Professionals need to stay abreast of industry trends, especially in digitisation. Oil and gas professionals work in environments where the ability to handle pressure is essential. This can be achieved through good time management practices, multitasking, self-appraisal, and feedback.


Digital Skills: Data Science for analysing big data from machinery and facilities, Machine Learning for predictive modelling, Modelling and Simulation in the design of pipelines.


A degree in a STEM or engineering course such as chemical engineering, mechanical, electrical or petroleum engineering provides a direct pathway to technical roles in the industry. A first degree in environmental studies is also a good fit for roles in sustainability; it is now gaining traction across the energy sector.

A high level of caution is required in both onshore and offshore facilities. Project Management, with a focus on engineering projects, is another training and certification that is highly rewarding. So do training and certifications in health, safety and environment. 

There are also postgraduate programmes closely related to the Oil and Gas industry. Some of these are in Energy Management, Petroleum Engineering, offshore management and management, and policy and engineering in the oil and gas industry. A postgraduate degree provides an advantage for working with international energy agencies and advancing to senior roles in the oil and gas companies.

Graduates from other fields of study can work in non-technical positions in Marketing & Sales, Administration & Management, Design, Finance, Talent Management, Information Technology, Media & Communications, Advocacy & Development, and Legal services. 

Since it is one of the most financially rewarding industries, it is a very competitive industry to break in. Yet, there is a significant shortage of skills in the industry. There are quite a several skill sets required to enter this field.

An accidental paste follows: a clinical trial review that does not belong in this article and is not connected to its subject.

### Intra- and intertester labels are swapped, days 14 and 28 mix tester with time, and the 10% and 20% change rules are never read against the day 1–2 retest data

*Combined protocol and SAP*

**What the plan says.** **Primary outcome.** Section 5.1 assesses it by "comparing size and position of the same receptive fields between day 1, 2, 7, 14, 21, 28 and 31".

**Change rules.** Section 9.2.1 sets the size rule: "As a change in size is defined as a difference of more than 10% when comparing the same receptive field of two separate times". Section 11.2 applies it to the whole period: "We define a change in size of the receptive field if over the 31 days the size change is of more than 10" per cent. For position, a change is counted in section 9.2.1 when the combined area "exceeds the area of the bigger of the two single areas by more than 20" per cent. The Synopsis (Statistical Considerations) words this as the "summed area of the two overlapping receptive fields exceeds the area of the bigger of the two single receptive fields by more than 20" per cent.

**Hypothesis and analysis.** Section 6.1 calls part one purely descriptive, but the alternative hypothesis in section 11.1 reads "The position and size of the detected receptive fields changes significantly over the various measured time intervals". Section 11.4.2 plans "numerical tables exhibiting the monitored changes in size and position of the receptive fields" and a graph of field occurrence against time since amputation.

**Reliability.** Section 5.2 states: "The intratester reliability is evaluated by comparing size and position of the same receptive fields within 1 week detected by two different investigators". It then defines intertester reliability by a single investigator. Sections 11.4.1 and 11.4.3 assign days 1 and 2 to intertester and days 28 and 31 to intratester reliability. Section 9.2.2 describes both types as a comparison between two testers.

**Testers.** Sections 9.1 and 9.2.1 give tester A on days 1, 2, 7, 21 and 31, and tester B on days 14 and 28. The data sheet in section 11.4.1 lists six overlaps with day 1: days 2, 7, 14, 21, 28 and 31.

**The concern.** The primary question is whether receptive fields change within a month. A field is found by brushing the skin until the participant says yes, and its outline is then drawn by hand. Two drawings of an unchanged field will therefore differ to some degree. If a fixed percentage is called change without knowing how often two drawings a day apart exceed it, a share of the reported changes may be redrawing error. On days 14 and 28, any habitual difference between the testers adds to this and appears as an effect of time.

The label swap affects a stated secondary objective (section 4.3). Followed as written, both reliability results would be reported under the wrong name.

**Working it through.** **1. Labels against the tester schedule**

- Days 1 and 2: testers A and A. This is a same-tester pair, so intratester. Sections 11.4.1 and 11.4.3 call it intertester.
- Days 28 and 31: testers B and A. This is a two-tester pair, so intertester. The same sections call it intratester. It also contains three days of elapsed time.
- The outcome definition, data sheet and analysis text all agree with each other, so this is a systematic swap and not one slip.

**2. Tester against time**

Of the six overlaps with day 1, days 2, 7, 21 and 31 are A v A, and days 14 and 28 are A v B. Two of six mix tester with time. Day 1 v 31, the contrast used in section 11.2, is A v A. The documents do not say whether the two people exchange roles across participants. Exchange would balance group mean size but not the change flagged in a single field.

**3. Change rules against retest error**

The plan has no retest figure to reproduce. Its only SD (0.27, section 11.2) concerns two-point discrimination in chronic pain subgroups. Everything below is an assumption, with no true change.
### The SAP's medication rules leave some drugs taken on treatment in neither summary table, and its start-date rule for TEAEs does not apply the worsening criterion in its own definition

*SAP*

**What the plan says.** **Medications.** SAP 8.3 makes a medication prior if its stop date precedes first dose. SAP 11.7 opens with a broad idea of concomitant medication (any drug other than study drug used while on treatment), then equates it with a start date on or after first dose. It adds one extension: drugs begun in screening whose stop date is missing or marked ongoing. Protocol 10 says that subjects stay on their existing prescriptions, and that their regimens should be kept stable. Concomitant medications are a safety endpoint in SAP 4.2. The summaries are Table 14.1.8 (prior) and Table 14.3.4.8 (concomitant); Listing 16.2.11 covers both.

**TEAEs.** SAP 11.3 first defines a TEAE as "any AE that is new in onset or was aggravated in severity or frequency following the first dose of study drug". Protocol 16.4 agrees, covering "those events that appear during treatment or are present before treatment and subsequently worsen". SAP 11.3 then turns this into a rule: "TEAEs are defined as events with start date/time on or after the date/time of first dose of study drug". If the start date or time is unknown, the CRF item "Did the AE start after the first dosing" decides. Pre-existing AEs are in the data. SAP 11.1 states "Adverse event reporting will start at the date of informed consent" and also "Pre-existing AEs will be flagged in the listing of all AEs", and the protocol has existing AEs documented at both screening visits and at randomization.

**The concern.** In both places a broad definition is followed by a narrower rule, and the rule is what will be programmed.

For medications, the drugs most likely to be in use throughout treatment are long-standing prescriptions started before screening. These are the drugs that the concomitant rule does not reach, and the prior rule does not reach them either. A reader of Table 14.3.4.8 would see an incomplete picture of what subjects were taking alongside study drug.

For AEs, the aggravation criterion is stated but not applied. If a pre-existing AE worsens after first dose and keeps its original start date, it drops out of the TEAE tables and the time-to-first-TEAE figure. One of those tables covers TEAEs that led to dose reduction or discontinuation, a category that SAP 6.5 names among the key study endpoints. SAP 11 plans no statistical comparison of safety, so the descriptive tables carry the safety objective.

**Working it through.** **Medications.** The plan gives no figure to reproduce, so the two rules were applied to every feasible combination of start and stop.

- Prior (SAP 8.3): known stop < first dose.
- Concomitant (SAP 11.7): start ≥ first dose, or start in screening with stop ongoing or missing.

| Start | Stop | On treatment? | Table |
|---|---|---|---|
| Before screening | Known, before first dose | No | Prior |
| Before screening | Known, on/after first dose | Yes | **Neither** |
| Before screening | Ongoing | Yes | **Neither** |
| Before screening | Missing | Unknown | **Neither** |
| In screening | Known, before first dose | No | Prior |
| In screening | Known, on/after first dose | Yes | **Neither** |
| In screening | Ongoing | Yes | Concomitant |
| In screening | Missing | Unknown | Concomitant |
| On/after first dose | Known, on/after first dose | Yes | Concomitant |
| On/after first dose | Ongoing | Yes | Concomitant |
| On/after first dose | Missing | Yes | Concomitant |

Multinationals and large indigenous companies provide opportunities for graduates in various roles. For example, companies such as Chevron and Shell have graduate programmes which make it possible to choose from technical, commercial and corporate positions. Typically required is at least a 2:1 in a relevant subject at a recognised university to gain entry to a scheme. Due to the number of applications received for these programmes, most companies conduct an online psychometric test for a first selection. For successful candidates, this is typically followed by aptitude tests and several rounds of interviews to select successful candidates. In addition, having a second degree in an oil and gas-related course provides an advantage in some roles and working with international agencies in the industry.

Despite a high level of contracting by large oil companies to smaller service providers – career opportunities offered by these smaller companies are often ignored. They have a lesser barrier to entry and provide a platform to gain experience. Several of these smaller servicing companies offer internship opportunities for graduates. Graduates are provided exposure to the realities of the industry for graduates to hone their skills and be prepared as experienced hires in top companies.

Starting a business in the oil and gas industry is capital intensive, requires technical expertise and requires an extensive network of contacts. In addition, the world’s shifting attention to cleaner energy sources has made the sector less attractive to startup entrepreneurs.